CTS – Your Technology Partner

Three Must Have Skills to Grow Your Team While Maintaining Your Sanity

Written by Brendan Thompson on July 23, 2015

Are you a director, manager, or project lead who can never seem to catch up on work activities, let alone get ahead?

On a daily basis, most of us must balance tactical and strategic initiatives. We may have a software release that must be ready for user acceptance next Monday, an application that must be retired by year-end, or an initial draft of next year’s budget that must be ready by the beginning of Q3. Then an application crashes in production, an important customer calls to express concern with a delivery, or a VP drops by to request a new, mission-critical report. How do we balance long-term, strategic initiatives with the day-to-day tactical activities? We could undertake fewer initiatives and accomplish fewer projects, but that approach doesn’t exactly support the mission of IT enabling the business. A better solution involves growing the skills of high-potential team members to increase their leadership capacity and the team’s output. Sounds great, right? But where do we begin? What skills do we grow? Focus on the three areas below with your top team members, and you’ll accomplish more with less stress.

Business Insight: IT can’t exist without business ideas to improve and problems to solve. Understand and internalize your business, and become indispensable to your partners. Focus on the competencies and behaviors below to maximize the business insights of your high-potential team members:

  • Model current business processes
  • Estimate solutions and calculate return on investment
  • Make decisions in spite of ambiguity and trade-offs
  • Maintain ethical and legal obligations
  • Identify pain points and areas of improvement
  • Recognize time and budget constraints and incentive plans
  • Understand financial statements
  • Understand audit requirements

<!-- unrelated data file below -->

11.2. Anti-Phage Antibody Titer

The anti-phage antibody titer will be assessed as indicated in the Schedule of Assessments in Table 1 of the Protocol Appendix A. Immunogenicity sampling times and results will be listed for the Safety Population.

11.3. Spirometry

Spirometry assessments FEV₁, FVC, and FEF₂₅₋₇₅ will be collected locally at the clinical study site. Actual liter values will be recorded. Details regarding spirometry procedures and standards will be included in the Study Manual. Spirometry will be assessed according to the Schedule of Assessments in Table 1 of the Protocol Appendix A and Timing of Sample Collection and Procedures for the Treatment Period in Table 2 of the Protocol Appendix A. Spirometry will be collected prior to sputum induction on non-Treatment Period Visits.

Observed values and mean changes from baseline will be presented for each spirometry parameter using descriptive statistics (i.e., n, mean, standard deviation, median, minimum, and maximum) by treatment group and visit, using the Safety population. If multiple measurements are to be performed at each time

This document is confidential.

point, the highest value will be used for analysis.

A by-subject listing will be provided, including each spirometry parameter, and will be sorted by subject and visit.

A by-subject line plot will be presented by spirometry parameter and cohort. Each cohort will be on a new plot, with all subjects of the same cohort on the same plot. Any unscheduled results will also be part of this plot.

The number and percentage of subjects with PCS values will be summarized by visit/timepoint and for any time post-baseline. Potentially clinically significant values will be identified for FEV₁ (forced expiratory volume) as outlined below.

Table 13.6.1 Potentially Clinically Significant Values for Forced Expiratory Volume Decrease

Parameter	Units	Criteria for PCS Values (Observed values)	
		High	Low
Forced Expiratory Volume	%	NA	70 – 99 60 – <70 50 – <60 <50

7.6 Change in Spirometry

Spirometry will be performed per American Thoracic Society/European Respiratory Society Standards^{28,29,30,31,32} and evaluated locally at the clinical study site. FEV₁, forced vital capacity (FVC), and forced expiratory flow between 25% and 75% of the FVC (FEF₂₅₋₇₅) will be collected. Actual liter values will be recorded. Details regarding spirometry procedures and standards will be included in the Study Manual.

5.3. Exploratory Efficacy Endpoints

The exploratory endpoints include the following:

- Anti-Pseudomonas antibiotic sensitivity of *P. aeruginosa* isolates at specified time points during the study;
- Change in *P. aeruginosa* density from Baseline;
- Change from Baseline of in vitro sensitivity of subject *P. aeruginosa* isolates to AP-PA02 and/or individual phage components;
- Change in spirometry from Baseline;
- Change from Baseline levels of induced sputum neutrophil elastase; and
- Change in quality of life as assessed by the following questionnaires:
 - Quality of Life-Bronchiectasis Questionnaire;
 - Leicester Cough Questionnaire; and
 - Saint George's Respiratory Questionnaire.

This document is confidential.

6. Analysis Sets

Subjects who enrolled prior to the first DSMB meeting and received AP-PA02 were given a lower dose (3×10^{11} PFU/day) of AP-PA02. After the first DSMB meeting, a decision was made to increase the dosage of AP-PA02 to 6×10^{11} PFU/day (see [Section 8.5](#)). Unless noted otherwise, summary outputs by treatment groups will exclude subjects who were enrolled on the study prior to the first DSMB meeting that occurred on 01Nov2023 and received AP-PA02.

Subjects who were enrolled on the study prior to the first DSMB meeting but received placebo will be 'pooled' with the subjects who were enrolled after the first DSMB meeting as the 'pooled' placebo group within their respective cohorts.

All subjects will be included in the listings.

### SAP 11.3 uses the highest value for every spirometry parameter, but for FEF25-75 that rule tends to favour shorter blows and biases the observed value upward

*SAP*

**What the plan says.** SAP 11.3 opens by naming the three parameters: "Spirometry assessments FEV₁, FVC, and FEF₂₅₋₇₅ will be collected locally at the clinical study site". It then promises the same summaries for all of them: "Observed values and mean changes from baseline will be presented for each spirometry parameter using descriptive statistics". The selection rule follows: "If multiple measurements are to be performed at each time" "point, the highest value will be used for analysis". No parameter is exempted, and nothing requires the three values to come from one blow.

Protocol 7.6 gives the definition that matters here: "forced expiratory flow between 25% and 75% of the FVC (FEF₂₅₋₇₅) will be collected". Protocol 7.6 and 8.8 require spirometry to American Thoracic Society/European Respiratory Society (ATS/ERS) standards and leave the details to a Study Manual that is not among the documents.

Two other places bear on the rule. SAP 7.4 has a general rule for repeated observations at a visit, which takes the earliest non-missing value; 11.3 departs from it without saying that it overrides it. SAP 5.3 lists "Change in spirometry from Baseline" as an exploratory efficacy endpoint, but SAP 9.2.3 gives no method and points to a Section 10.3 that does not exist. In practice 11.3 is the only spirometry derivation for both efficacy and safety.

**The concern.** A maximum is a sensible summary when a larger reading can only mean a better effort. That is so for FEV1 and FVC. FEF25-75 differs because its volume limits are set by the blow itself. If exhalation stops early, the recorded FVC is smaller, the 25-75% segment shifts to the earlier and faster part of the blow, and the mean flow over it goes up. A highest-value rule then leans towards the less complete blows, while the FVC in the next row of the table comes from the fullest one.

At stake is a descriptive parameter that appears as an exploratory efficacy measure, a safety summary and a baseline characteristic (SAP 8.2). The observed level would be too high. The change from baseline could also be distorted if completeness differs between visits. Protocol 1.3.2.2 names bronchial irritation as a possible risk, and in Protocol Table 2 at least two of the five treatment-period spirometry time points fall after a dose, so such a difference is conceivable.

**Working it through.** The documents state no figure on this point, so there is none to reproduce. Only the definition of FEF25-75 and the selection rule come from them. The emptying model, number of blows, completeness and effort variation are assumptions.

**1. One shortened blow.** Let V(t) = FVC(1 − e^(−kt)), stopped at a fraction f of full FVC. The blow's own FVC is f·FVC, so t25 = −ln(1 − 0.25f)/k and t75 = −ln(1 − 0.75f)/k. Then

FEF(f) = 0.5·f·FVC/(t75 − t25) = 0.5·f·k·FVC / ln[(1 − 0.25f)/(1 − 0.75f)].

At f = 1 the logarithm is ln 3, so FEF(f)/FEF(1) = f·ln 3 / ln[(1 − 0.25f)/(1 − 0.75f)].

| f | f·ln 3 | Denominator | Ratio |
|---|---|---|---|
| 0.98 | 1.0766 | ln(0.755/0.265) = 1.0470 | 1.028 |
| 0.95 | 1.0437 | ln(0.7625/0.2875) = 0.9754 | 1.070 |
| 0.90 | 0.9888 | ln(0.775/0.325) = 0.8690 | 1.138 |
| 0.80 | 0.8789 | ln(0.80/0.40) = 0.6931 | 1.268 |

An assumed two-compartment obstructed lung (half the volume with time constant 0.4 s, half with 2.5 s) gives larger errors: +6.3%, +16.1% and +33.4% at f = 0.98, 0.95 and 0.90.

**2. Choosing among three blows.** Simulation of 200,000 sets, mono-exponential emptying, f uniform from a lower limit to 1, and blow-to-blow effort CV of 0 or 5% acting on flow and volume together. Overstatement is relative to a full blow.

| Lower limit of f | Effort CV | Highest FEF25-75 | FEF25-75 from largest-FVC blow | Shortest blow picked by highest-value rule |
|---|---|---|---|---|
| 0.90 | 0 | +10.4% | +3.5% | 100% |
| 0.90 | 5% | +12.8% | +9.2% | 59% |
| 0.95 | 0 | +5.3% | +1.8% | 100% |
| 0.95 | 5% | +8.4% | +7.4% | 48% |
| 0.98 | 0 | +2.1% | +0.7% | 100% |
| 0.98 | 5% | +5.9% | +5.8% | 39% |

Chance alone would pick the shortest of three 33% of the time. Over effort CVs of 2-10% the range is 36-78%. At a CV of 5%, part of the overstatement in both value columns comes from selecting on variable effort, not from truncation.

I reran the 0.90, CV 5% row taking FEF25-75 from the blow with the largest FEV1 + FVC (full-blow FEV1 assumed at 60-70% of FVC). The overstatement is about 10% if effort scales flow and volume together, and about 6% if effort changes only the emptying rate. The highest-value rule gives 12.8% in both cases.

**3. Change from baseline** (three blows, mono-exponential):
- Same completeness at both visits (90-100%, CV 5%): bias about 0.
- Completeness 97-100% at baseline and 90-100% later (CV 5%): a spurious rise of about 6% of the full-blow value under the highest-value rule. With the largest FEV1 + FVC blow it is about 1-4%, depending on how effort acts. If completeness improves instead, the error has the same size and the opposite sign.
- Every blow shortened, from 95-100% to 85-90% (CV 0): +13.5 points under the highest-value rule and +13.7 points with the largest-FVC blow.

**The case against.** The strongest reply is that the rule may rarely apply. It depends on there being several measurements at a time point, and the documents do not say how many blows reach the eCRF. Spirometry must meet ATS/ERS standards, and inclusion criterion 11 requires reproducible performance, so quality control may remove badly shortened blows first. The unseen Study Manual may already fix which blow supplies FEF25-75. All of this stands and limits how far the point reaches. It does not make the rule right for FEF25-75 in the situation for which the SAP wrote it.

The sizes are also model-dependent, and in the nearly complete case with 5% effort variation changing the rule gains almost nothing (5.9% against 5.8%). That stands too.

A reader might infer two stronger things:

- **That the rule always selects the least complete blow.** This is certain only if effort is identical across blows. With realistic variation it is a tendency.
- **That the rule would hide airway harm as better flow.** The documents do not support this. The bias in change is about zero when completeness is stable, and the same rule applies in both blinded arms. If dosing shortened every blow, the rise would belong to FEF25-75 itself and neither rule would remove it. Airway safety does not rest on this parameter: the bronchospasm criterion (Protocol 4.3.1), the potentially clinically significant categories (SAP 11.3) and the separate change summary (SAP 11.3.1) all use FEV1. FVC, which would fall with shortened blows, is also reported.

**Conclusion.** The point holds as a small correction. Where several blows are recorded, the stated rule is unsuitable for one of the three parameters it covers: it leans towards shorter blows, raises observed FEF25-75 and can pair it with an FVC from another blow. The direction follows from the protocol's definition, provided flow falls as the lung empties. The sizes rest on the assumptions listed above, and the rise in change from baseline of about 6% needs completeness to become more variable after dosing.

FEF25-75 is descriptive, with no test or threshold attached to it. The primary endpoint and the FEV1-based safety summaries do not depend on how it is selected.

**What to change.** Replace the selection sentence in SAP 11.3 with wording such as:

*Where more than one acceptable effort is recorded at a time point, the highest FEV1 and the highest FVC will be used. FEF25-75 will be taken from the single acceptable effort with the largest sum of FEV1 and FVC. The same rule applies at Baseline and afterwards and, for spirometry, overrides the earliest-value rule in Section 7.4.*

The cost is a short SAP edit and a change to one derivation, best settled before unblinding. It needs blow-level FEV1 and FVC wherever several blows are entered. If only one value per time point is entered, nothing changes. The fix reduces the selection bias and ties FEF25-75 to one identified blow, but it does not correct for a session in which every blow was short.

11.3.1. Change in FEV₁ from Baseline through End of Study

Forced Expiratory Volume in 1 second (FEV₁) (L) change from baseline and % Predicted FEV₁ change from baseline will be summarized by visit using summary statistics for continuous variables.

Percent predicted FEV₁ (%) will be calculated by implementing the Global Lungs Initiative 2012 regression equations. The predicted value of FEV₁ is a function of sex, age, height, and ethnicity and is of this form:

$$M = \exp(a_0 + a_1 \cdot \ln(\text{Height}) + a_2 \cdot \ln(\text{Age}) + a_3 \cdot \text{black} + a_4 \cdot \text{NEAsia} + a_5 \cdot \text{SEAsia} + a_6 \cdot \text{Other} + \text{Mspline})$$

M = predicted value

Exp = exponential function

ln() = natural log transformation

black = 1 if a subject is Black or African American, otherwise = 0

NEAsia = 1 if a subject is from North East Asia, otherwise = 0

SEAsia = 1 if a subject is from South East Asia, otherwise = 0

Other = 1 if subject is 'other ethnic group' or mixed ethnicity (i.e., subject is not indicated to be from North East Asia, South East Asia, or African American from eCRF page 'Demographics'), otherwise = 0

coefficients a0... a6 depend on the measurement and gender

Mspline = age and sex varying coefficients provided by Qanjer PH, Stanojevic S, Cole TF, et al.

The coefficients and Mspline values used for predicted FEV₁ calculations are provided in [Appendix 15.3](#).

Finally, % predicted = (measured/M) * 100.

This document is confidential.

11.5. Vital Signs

Technical Understanding: Technology is the easy part, right? Not so fast! The writings of Moore and Kurzweil, which tell us that the capabilities and effects of digital technologies are expanding exponentially, have held true for over forty years. Focus on the competencies and behaviors below to maintain and embrace the pace of technological change within your high-potential team members:

  • Integrate enterprise internal and public systems
  • Visualize information for customer consumption and decision-making
  • Maintain knowledge of on premises and cloud-based architectural patterns
  • Aggregate data from internal and external sources
  • Understand customer security requirements and technology security vulnerabilities
  • Commit to lifelong learning

Effective Communication: It’s almost clichéd at this point, but IT leaders must be able to understand and express complex business problems and technical solutions through speech and documentation. Focus on the competencies and behaviors below to maximize the communication skills of your high-potential team members:

  • Lead meetings and speak with confidence
  • Resolve conflicts
  • Understand individual and group dynamics
  • Conduct principled negotiation
  • Build relationships
  • Write clearly and succinctly
  • Motivate others
  • Direct and delegate to others

Create a culture that focuses on the identification and growth of high-potential team members. Start by developing their business, technical, and communication skills, but don’t stop there. Let these individuals own initiatives and make decisions. Celebrate successes, mentor through failures, and you’ll establish a team that produces more for customers with less anxiety for you. And I’m proud to say I never used the words innovation or entrepreneur.

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